9 A caution needs to be mentioned regarding the enrollment totals in Figure 3, which are based on data collected from districts and direct-funded charters only. Private school students and home-schooled students were not included in the sample. This would indicate that the numbers of students who participated in fully-virtual or blended learning may be higher but determining to what extent is beyond the scope of this study. Blended learning instructional models Districts and direct-funded charters identified which model(s) of online and blended learning their students participated in (See Figure 4). Census data reflects 31% of districts and direct-funded charters reported they are utilizing more than one blended learning model. Figure 4: Models of blended learning in use during SY Open-ended questions provided an opportunity for respondents to make additional comments. A sampling of comments provides further insight into the quantitative data collected by the census, which reflect the varied program options offered to students: Hybrid Virtual School Students complete most of their learning (75%) online at home or on campus (choice) and come to campus for purposeful learning activities (wet labs, workshops, group projects, tutoring). Self-Blend Students are required to be on campus on a fixed schedule for face-to-face time with their onsite teacher for academic seminars in their core courses. All labs and VAPA courses are onsite with an online curriculum as support. Credit Recovery After School Online Credit Recovery Strictly for credit recovery mostly on campus, some few exceptions at home. All history is taught by a distance teacher with proctor support in the classroom Independent Study Primarily Independent Study, some credit recovery online All students are home-based Independent Study students but have the choice of completing some or all classes via online classes offered by our HQTs California elearning Census: Trending Past the Tipping Point Page 9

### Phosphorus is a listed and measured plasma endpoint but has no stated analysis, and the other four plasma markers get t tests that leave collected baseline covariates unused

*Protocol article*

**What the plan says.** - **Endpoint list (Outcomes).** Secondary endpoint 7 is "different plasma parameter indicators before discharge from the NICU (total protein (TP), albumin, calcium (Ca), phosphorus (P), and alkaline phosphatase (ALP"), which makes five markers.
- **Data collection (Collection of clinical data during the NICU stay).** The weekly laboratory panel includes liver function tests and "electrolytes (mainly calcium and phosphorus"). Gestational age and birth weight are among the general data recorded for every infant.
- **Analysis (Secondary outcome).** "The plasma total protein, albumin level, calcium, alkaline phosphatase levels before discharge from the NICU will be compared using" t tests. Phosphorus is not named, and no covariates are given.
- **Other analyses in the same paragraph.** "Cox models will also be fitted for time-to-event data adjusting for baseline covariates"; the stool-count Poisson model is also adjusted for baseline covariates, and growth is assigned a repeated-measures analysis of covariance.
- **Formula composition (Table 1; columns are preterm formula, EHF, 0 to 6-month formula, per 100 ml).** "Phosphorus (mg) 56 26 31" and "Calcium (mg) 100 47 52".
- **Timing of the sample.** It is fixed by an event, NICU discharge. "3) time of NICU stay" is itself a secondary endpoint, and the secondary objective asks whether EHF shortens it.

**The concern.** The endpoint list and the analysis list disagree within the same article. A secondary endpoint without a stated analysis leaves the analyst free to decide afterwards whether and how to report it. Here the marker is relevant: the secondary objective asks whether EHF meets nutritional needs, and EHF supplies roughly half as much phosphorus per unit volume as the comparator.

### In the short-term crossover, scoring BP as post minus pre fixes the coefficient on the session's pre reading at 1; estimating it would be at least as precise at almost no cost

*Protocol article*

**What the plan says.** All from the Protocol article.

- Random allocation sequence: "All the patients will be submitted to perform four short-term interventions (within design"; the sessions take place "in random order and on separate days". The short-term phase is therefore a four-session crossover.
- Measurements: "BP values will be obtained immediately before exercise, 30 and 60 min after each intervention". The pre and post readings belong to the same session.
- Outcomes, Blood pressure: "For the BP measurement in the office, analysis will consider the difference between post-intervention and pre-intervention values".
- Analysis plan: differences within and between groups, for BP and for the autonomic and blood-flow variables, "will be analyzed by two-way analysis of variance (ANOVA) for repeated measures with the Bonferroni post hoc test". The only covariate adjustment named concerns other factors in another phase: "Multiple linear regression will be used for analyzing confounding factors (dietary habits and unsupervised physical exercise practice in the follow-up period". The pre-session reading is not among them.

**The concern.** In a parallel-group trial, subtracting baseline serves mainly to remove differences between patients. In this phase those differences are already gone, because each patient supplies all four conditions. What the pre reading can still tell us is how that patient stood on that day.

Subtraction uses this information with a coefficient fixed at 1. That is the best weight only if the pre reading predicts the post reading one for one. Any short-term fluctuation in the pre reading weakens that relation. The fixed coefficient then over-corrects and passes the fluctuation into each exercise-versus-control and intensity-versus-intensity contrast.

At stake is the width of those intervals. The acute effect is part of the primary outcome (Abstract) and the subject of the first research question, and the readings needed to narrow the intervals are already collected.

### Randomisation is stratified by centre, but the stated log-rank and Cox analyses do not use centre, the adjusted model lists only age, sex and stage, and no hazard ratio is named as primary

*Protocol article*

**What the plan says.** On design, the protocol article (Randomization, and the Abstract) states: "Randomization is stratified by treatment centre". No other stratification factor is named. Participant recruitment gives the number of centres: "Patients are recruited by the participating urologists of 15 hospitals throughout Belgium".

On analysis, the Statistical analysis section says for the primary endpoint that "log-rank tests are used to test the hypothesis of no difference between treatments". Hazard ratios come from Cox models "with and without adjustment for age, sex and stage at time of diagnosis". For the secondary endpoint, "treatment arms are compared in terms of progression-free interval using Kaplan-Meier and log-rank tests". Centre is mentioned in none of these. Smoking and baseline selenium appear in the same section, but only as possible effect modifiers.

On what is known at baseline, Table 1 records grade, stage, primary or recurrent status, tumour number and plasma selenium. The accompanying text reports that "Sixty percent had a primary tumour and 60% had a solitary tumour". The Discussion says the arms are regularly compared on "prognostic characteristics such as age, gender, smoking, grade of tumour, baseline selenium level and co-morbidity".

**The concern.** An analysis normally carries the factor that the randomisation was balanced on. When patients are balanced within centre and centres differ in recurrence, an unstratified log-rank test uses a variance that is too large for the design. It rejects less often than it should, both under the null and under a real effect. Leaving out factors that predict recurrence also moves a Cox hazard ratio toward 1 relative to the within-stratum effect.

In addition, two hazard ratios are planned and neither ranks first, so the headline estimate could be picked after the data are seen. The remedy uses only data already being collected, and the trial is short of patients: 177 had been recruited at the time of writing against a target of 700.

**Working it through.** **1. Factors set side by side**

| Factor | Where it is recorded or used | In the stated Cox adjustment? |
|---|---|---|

10 Planning for elearning Of the districts and direct-funded charters that indicated students were not learning online during , 33% responded they were discussing or planning to implement online learning. This compares to a study on the nature and extent of online and blended learning in California public school districts in which 28% of superintendents, who did not have students enrolled in a blended course, planned to have at least one student take a blended course within the subsequent 3 years. 14 District and direct-funded charters who responded they were currently discussing or planning to implement online learning were asked to share any programs or models they are planning to pilot or implement. The comments below provide further insight into the quantitative data collected by the census and specific examples of initial research and plans to pilot or implement. Initial Research We are still in the research stage. We are using the tool set designed by inacol to help guide us in the process. We are in the information gathering phase looking for info on how to implement and what pitfalls/advantages are out there. We are only at the beginning discussion stage. We do not have any specific programs or models that we are planning to pilot. Examining options for independent study and other alternative programs We are looking for Mandarin language adaptive software We are considering offering an online program for middle school students only. We are exploring the option of starting a charter in our district and using K12 online learning. We are just beginning to entertain the notion of a virtual learning program. Possible AP Online Courses at high school Models Planned to Pilot or Implement We are planning a blended learning program for 9-12 through a new mountain sports academy. We are an independent study model school. We will be offering our students online courses using Google sites and supplemental websites to enhance learning. Course recovery in a blended environment Teacher support through online software in regular classes Option for upper classmen to take online college courses We are looking at implementing online learning for our Independent Study program. We have used online courses as a 4-week remediation unit for 8th graders. We'd like to implement a blended-learning model where kids would work at home but then come for 1 or 2 days/week to work with other students and the teacher. We are currently piloting a hybrid model in some court and community school classrooms. Blended online learning classes created/modified by a classroom teacher. For the school year, our district will be opening a 6-12 independent study/blended charter to serve grades Khan Academy as supplemental coursework. We are open to other possibilities as well, but as a seat based charter we haven't found what works for us yet. We are also remotely located and have difficulty finding affordable internet capable of supporting student online learning. Court and Community Schools for credit recovery and to expand course offerings Our ROP department will be putting NCOE created curriculum online for certain programs. We are examining a possible pilot using "Flipped Classroom" strategies and the use of sites such as the Khan Academy for part of the instructional model. 14 Schwirzke, K. (2011). Online learning in California K-12 schools: Status and perceptions of administrators. Retrieved from ProQuest Digital Dissertations. (AAT ) California elearning Census: Trending Past the Tipping Point Page 10